Adriano Espaillat Gets His Day In Court

photo 6 Adriano Espaillat Gets His Day In Court

Leo Glickman, Adriano Espaillat’s attorney, speaking to the press after today’s hearing.

This morning, New York State Supreme Court in the Bronx held a hearing in the matter of Adriano Espaillat vs. The Board of Elections in The City of New York addressing issues with the counting of ballots and alleged voter suppression in the increasingly close congressional race between veteran Congressman Charlie Rangel and State Senator Adriano Espaillat. Lawyers for both candidates and the Board of Elections appeared before Judge John Carter who, in a small victory for the Espaillat campaign, ruled all ballots cast in the June 26 election must be preserved and barred the BOE from transmitting results to the New York State Board of Elections once they are certified so that the Court may review any disputed paper ballots, alleged instances of voter supression and issues with the results from the electronic voting machines. Those issues will be examined in another hearing scheduled for July 11. Judge Carter’s ruling also left open the possibility that a “new primary election” will be held “upon a finding that there has been such fraud and irregularity as to render impossible a determination” of who won last week’s election.

Mr. Rangel was initially declared victorious after the June 26 election, but the results initially given to the press and both campaigns by the BOE were later determined to have left votes in many precincts uncounted. The results first issued by the BOE showed Mr. Rangel defeating Mr. Espaillat by 2,331 votes. After a review, that margin shrunk down to 802 votes. Neither result includes the paper ballots cast by absentee voters and affidavit ballots submitted by those whose name is not on the voter rolls when they arrive at the polling place. The BOE began counting those paper ballots today.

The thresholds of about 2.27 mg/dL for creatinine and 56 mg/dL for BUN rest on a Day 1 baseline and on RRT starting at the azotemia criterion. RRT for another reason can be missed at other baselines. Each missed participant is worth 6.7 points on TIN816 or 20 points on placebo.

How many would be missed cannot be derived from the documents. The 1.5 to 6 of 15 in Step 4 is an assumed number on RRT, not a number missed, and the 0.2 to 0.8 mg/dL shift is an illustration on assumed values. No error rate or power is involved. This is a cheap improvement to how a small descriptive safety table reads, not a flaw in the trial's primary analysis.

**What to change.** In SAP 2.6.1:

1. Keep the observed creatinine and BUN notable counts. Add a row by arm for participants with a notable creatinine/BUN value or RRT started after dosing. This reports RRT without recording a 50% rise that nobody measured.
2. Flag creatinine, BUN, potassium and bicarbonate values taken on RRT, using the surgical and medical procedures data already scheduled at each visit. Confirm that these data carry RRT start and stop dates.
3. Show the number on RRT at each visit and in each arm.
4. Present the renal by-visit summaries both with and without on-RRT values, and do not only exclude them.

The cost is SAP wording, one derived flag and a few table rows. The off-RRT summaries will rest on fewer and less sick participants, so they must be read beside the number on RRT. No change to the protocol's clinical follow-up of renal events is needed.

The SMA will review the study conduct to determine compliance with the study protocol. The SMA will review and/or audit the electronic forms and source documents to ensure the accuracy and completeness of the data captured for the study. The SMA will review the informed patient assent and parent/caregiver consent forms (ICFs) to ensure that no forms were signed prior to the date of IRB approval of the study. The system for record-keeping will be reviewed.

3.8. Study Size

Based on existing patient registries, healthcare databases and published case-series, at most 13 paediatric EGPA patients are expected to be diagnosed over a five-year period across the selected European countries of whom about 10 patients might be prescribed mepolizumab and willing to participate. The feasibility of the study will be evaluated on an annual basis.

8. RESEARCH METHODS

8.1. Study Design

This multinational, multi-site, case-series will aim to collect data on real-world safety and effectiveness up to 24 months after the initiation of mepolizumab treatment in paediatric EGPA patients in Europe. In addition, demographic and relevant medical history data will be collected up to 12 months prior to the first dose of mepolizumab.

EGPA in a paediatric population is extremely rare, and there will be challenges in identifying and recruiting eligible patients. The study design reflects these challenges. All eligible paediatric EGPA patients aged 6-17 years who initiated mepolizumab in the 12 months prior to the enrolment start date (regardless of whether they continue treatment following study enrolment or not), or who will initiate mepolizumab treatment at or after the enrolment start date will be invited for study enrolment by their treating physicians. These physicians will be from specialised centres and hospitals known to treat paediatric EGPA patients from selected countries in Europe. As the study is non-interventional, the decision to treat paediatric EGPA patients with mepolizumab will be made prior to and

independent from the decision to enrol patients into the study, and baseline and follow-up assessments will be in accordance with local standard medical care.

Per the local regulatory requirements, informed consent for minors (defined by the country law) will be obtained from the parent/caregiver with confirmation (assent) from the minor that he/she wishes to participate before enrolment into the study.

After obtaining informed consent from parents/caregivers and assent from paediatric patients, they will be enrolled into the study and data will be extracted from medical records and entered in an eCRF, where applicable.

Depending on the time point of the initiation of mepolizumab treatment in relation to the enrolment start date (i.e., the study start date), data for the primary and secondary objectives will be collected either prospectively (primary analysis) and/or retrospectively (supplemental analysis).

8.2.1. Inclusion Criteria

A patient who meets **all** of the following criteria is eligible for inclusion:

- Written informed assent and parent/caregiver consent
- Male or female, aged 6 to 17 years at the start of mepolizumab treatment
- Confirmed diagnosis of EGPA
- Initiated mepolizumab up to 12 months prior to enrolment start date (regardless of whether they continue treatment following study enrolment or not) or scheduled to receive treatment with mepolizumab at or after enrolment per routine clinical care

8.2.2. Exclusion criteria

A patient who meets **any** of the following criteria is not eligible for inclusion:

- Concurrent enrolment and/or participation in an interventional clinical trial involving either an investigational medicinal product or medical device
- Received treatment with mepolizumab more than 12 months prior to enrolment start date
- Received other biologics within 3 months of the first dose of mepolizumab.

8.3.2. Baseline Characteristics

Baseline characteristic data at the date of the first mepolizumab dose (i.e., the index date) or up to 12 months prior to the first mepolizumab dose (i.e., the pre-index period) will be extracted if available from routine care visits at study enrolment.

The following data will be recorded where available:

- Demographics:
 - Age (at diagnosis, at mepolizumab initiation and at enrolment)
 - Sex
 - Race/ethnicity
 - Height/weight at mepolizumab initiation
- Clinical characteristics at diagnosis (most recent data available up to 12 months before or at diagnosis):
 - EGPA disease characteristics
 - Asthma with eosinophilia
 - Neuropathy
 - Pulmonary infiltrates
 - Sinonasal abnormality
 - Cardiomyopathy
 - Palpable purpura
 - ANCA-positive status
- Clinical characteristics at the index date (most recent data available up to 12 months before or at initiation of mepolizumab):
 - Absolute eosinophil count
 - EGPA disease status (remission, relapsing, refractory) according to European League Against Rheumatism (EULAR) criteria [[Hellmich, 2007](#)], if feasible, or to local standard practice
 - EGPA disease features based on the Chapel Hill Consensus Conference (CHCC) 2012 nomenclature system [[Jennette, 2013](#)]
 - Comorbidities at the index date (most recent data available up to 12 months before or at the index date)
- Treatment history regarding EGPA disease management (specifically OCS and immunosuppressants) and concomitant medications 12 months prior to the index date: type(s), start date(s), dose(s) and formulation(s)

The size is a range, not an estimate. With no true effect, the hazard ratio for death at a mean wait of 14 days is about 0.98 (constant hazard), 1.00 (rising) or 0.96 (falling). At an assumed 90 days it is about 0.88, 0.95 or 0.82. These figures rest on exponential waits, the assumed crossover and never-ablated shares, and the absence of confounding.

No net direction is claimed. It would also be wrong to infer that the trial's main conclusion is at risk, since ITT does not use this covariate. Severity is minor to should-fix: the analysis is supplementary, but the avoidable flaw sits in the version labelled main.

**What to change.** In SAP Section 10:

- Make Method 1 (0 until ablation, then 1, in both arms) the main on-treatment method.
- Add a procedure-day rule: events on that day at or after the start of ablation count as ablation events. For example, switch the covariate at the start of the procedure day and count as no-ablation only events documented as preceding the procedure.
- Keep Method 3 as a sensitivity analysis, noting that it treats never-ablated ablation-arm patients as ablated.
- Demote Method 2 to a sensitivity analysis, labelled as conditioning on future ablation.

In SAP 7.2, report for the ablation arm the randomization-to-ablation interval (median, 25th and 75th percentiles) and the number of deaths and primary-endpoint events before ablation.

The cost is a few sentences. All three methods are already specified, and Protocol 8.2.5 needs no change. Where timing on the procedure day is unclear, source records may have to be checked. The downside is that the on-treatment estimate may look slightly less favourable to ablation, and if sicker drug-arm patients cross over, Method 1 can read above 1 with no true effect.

In court, Mr. Carter began today’s hearing by noting, “I live in the district and I vote, I just want to make sure that’s on the record.”

Leo Glickman, who is one of Mr. Espaillat’s attorneys along with election law guru Marty Connor, said he was concerned about being able to view the inspection of voting machines used in the election “to determine any irregularities caused by machine related malfunctions.” He also raised the issue of “possible voter suppression” noting, “we have identified many instances in which people were turned away from the polls and were treated to quite hostile conditions by board of elections workers.”

Stephen Kitzinger, one of the attorneys representing the BOE said the Board is simply using “duly adopted policies and procedures” in counting the votes. Both Mr. Kitzinger and Mr. Rangel’s attorney, Arthur Greig, accused Mr. Espaillat’s lawyers of attempting “to slow down the counting process.” Mr. Kitzinger also said it was “highly inappropriate” and “disturbing” for Mr. Espaillat and his supporters have raised the spectre of voter fraud and voter suppression in court and at press conferences without first going to the BOE.

“It’s disturbing to the Board that those allegations were made without being reported to the Board,” he said. “It’s one thing to say to the press that we have allegations of fraud and voter suppression, but to not bring those allegations to anyone with the power to investigate seems highly inappropriate.”

Mr. Kitzinger also noted that the allegations “lack specificity.”

Mr. Glickman said his team is still “gathering” information about these instances of alleged voter suppression.

“This was an election that just happened last week and complaints have been coming in since then,” he said.

The Espaillat campaign has promoted a telephone hotline for voters to share their tales of issues at the polls.

All of the attorneys will return to Judge Carter’s courtroom next Wednesday to discuss any disputed paper ballots, issues with the voting machines and the instances of alleged voter suppression. The other three candidates in the race, Joyce Johnson, Clyde Williams and Craig Schley, will also be notified of the hearing, though none of them obtained enough votes to be in contention at this point.